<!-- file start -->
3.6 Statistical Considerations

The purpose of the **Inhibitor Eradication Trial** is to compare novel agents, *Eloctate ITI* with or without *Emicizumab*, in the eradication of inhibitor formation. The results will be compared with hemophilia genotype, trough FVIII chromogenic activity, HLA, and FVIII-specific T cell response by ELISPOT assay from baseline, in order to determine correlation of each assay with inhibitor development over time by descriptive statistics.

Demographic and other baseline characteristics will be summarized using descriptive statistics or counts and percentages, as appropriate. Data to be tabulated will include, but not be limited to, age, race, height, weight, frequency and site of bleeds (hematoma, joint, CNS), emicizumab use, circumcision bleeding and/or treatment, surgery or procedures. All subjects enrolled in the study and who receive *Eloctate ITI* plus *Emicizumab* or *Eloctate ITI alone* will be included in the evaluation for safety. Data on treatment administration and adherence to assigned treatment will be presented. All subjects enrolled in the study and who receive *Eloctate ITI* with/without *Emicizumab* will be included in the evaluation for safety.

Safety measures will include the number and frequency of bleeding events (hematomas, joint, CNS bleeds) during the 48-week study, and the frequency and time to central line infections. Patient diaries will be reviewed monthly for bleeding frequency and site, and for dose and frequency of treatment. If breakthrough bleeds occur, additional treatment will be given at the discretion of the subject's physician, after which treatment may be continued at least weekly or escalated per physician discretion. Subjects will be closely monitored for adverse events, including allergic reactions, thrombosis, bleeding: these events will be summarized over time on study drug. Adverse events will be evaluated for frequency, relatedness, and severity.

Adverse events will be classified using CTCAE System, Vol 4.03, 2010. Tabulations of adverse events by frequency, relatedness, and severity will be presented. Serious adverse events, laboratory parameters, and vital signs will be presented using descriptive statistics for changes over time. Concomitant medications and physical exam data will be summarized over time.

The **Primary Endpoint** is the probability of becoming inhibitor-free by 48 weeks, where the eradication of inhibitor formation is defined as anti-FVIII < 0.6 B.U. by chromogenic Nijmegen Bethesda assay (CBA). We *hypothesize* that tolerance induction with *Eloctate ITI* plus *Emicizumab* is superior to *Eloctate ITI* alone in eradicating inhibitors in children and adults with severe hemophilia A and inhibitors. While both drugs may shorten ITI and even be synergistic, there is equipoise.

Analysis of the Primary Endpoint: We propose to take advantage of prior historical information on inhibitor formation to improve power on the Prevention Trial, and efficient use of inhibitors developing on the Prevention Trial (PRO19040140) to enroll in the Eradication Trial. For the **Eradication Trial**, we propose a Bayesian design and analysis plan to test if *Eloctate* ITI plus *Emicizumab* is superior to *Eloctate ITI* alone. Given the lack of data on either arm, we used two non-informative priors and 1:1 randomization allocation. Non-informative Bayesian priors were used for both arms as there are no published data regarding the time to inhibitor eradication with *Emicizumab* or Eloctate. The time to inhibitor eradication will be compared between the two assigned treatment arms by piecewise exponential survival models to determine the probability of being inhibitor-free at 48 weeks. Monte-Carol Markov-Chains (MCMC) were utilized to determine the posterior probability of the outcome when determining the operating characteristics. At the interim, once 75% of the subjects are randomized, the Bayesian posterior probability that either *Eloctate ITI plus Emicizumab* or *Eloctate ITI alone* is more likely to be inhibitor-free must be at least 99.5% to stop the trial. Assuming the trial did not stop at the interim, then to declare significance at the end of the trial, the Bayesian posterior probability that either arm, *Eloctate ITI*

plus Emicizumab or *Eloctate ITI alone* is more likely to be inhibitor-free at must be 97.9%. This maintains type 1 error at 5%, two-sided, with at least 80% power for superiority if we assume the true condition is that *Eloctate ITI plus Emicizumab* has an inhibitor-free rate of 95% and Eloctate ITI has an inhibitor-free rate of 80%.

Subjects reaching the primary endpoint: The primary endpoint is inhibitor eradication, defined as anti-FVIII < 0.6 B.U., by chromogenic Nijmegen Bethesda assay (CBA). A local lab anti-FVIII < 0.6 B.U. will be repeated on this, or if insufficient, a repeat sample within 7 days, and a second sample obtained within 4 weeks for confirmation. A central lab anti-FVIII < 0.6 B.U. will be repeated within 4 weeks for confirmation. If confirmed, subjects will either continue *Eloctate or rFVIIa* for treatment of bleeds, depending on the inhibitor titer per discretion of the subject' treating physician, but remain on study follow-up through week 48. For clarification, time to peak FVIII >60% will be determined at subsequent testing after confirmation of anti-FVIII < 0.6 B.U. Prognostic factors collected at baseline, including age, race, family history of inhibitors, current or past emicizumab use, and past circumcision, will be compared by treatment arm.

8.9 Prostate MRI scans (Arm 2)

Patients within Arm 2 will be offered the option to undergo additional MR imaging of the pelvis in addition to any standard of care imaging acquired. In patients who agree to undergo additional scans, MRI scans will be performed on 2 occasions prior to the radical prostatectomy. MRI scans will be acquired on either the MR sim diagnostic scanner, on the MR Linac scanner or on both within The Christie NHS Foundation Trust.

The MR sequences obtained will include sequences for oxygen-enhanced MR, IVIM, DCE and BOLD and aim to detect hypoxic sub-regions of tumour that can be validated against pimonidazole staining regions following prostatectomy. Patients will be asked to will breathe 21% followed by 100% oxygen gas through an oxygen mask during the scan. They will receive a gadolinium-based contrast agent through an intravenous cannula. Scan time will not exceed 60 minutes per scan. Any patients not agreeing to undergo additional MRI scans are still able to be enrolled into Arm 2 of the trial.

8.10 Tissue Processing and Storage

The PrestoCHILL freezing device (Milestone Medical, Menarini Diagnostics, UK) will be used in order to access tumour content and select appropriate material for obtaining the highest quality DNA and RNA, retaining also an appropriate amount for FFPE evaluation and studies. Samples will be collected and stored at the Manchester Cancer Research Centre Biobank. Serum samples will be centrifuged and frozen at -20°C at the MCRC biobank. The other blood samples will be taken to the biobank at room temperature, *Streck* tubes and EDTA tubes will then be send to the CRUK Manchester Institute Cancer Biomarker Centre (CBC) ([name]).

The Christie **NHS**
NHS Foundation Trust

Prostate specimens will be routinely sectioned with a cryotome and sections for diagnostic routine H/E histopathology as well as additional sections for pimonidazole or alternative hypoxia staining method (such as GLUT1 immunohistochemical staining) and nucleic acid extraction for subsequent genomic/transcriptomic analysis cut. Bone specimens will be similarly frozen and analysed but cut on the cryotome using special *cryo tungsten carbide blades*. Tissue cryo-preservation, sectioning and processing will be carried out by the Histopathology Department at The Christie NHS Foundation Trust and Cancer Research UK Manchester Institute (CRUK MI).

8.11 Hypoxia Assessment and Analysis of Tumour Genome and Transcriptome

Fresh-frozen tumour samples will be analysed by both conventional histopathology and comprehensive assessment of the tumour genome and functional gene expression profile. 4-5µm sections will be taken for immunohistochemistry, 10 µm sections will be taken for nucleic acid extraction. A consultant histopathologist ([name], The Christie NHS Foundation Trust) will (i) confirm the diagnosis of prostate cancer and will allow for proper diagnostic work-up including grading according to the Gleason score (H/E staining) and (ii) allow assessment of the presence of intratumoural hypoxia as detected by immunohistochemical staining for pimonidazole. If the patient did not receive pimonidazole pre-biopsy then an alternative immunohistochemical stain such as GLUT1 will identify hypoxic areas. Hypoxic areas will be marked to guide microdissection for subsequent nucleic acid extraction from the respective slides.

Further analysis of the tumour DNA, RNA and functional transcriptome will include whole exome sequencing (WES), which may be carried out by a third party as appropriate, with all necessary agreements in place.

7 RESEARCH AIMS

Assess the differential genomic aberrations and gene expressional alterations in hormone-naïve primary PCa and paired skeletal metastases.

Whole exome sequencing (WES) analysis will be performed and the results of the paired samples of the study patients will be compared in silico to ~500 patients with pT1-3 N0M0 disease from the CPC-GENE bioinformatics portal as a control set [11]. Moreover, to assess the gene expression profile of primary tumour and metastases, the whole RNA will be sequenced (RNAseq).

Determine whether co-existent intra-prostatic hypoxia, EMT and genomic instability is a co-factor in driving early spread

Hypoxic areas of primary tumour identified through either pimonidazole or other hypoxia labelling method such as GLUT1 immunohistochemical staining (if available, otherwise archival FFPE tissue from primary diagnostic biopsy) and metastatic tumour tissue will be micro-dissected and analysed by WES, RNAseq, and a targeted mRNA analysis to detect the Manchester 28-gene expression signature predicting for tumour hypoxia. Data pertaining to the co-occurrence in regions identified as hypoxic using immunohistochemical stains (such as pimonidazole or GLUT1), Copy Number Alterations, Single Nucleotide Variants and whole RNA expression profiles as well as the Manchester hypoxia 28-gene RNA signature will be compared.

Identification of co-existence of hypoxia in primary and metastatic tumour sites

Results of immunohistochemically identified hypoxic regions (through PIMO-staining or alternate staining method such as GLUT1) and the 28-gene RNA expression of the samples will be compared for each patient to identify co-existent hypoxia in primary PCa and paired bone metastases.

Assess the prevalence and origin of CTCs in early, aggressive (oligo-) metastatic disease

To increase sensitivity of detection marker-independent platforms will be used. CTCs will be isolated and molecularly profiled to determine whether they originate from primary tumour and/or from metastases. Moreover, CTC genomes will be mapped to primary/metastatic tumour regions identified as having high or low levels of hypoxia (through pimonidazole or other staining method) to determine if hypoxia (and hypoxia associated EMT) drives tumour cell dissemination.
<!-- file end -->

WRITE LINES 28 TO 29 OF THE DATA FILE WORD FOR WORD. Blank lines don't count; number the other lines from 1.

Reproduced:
Assess the prevalence and origin of CTCs in early, aggressive (oligo-) metastatic disease

To increase sensitivity of detection marker-independent platforms will be used. CTCs will be isolated and molecularly profiled to determine whether they originate from primary tumour and/or from metastases. Moreover, CTC genomes will be mapped to primary/metastatic tumour regions identified as having high or low levels of hypoxia (through pimonidazole or other staining method) to determine if hypoxia (and hypoxia associated EMT) drives tumour cell dissemination.